Automata Versus Traditional State Machines
Figure 1 shows an example of a traditional state machine that processes text. The machine detects if a string of characters ends in a, b, or c. (The end of the string is denoted by a # character.)
This state machine contains seven states: start, 1, 2, 3, a, b, and c. The machine starts on the start state. It receives input with the set of characters [a,b,c,#] and transitions on a, b, c, or #. The three final states are a, b, and c.
The process of creating an equivalent automaton starts with Figure 2, which shows the states of the automaton.
This automaton contains six state transition elements (STEs). In automata computing, the STE is the entity that stores the state of the machine.
One STE exists for each state. (Note the start state does not have its own STE; start and final states are defined differently in automata and are explained in more detail later in this section.)
STEs are programmed to recognize specific symbols and are connected to each other by transitions, which denote activation connections and transition paths. In Figure 3, symbol assignments have been made to the STEs and transitions have been added.
The transitions emanating from an STE indicate the nodes that will be activated for processing the next character, if the source STE matches the current input symbol.
Automata do not have start and final states in the traditional sense, but they do have equivalent constructs (start and report indicators). When these constructs are added, the automaton appears as follows:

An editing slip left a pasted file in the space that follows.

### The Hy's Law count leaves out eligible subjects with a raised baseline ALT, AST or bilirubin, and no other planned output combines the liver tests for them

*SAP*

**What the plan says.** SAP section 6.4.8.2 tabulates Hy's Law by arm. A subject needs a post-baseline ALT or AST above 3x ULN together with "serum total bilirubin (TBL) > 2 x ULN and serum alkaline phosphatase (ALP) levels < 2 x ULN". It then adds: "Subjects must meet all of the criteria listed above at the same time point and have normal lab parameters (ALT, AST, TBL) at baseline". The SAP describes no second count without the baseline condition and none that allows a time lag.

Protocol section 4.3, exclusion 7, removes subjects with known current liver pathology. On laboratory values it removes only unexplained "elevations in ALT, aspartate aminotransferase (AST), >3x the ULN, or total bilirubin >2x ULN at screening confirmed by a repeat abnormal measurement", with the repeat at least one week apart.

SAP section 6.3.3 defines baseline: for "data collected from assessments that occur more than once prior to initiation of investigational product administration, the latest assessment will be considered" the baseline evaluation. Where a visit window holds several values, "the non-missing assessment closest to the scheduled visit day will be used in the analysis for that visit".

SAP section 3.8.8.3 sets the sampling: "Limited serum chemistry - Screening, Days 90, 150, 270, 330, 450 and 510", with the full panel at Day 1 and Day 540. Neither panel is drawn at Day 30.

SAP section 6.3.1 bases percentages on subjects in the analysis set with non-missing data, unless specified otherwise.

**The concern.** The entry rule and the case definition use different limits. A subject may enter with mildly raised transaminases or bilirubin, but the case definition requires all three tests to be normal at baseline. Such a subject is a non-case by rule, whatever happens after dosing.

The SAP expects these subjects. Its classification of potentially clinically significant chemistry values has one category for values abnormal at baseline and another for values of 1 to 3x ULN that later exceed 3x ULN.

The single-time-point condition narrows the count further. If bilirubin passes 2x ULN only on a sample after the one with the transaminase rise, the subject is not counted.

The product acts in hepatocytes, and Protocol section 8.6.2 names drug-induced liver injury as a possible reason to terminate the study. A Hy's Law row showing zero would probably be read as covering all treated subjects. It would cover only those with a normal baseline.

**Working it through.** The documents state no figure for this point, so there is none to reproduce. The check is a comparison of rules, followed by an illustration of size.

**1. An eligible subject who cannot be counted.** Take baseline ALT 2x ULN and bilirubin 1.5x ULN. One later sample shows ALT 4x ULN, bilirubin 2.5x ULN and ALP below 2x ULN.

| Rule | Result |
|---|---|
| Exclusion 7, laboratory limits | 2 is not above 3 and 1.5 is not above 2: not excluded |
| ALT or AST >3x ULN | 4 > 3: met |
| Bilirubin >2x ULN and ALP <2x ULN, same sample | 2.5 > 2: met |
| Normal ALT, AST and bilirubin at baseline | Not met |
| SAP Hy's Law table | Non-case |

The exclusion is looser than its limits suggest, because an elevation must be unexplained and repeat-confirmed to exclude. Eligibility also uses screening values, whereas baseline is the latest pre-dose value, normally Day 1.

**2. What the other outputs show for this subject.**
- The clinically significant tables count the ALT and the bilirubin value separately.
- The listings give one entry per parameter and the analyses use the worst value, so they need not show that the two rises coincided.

STEs 1, 2, and 3 each contain an indicator in the top left corner containing the number 1. Similar to the start state in traditional state machines, this indicates each of these nodes will process the first symbol in the data stream. It is assumed the input sequence will start with either a, b, or c, and one of these three nodes will match the first symbol.
STEs a, b, and c each contain an indicator in their lower right corner with the character R. This is the report indicator (similar to the final state in a traditional state machine). When one of these nodes matches a symbol in the input, the node will generate a report event. This report event will contain the identifier of the node that generated it. Given the identifier from the report event, one can determine which symbol was at the end of the sequence of symbols.
|Traditional State Machine||Automata|
|State||State transition element (STE)|
|Start states||STE start indicators|
|Transitions||Activation connections and STE recognition symbols|
|Final states||Reporting elements|